Surat, in the 'mainland' part of Gujarat, was founded in the 12th century by the Parsis, five centuries after they came to the area to escape persecution in Persia.  By the 1500s it had developed into a successful trading centre, and was raided and destroyed a number of times by the Portuguese.  In the late 1500s it fell to Akbar and became a prosperous mercantile centre under his influence.  Early in the next century the British received permission from the Moghuls to trade in the area, making Surat their first mercantile outpost in India.  They soon routed the Portuguese though two small areas, Damen and Diu, remained as Portuguese enclaves within Gujarat till 1961 when they were forcibly taken over by the Indian government.  The French and the Dutch who followed the British into the area had their warehouses and properties sacked by the Marathas, and only the British endured.  By the end of the 1700s, they had gained full control over the town and the shipyard.  Surat declined after fire and floods destroyed much of it in 1837, and the advantages of Bombay attracted many of the Jain and Parsi merchants out of the area.  (Surat continued to decline until an outbreak of bubonic plage in the early 1990s shocked the local authorities into launching an extensive and effective cleanliness campaign which has apparently dramatically improved both the look of the town and the health of its inhabitants.)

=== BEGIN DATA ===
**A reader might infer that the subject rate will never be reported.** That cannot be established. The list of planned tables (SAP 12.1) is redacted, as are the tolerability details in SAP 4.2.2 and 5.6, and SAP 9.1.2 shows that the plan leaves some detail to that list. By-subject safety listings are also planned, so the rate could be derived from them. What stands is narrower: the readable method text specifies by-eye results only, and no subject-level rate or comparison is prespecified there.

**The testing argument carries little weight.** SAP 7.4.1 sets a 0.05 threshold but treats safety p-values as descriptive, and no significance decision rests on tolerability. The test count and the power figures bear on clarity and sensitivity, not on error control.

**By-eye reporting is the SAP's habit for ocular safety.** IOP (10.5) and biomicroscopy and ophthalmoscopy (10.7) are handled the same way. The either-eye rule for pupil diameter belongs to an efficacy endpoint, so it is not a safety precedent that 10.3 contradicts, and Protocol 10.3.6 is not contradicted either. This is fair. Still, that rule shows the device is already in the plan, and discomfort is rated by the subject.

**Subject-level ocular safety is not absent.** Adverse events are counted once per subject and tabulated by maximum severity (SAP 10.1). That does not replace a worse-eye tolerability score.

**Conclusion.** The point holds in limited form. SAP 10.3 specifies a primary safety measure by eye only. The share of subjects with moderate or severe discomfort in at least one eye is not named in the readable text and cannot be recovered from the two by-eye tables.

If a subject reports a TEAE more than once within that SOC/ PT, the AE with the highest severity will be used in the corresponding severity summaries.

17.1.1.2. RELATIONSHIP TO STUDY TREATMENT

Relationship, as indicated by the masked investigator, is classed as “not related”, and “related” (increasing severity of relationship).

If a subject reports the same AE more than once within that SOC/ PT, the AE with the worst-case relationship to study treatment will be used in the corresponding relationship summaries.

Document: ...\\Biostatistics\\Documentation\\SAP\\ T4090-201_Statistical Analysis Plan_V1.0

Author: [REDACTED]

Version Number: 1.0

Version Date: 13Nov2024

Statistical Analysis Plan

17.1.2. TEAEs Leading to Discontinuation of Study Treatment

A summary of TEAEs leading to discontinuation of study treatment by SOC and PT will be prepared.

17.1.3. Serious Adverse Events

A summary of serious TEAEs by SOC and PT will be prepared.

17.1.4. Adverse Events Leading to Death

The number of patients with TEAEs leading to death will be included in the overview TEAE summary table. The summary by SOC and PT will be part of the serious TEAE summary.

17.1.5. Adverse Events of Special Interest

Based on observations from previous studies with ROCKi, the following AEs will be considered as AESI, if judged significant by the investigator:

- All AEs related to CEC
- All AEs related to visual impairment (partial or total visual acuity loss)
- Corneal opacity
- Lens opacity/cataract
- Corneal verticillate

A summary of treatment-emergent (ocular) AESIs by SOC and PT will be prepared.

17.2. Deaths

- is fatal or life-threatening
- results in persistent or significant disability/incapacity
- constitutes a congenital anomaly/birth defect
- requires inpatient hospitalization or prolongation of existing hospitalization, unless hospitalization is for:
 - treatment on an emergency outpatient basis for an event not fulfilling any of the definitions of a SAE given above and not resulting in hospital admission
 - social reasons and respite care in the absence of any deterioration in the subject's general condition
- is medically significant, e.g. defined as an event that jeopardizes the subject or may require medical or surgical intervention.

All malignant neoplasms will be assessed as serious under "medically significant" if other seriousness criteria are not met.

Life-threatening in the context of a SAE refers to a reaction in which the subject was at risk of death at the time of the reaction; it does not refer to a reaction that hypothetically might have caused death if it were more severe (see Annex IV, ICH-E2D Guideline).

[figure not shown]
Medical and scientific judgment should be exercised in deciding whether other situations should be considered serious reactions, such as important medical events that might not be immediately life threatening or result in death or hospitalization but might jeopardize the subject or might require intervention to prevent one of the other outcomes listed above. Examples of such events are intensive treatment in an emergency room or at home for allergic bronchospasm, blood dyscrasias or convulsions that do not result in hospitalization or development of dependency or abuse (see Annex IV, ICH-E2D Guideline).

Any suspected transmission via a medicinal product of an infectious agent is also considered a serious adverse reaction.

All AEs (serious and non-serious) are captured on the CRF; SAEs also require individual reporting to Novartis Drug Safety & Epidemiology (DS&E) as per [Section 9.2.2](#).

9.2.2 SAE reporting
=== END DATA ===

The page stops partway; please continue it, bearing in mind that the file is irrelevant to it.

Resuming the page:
The machinery introduced by the British into Gujarat's textile manufacturing process increased output and therefore wealth but left many workers unemployed.  With Gandhi's help, in the early 1900s labour unions were formed to try to improve working conditions in the factories.

Saurashtra, the central area, was never part of British India, remaining divided into two hundred princely states until Independence.  At that point they became part of Bombay State, but a redivision along linguistic lines occurred in 1960, setting the current boundaries between Gujarat and Maharashtra.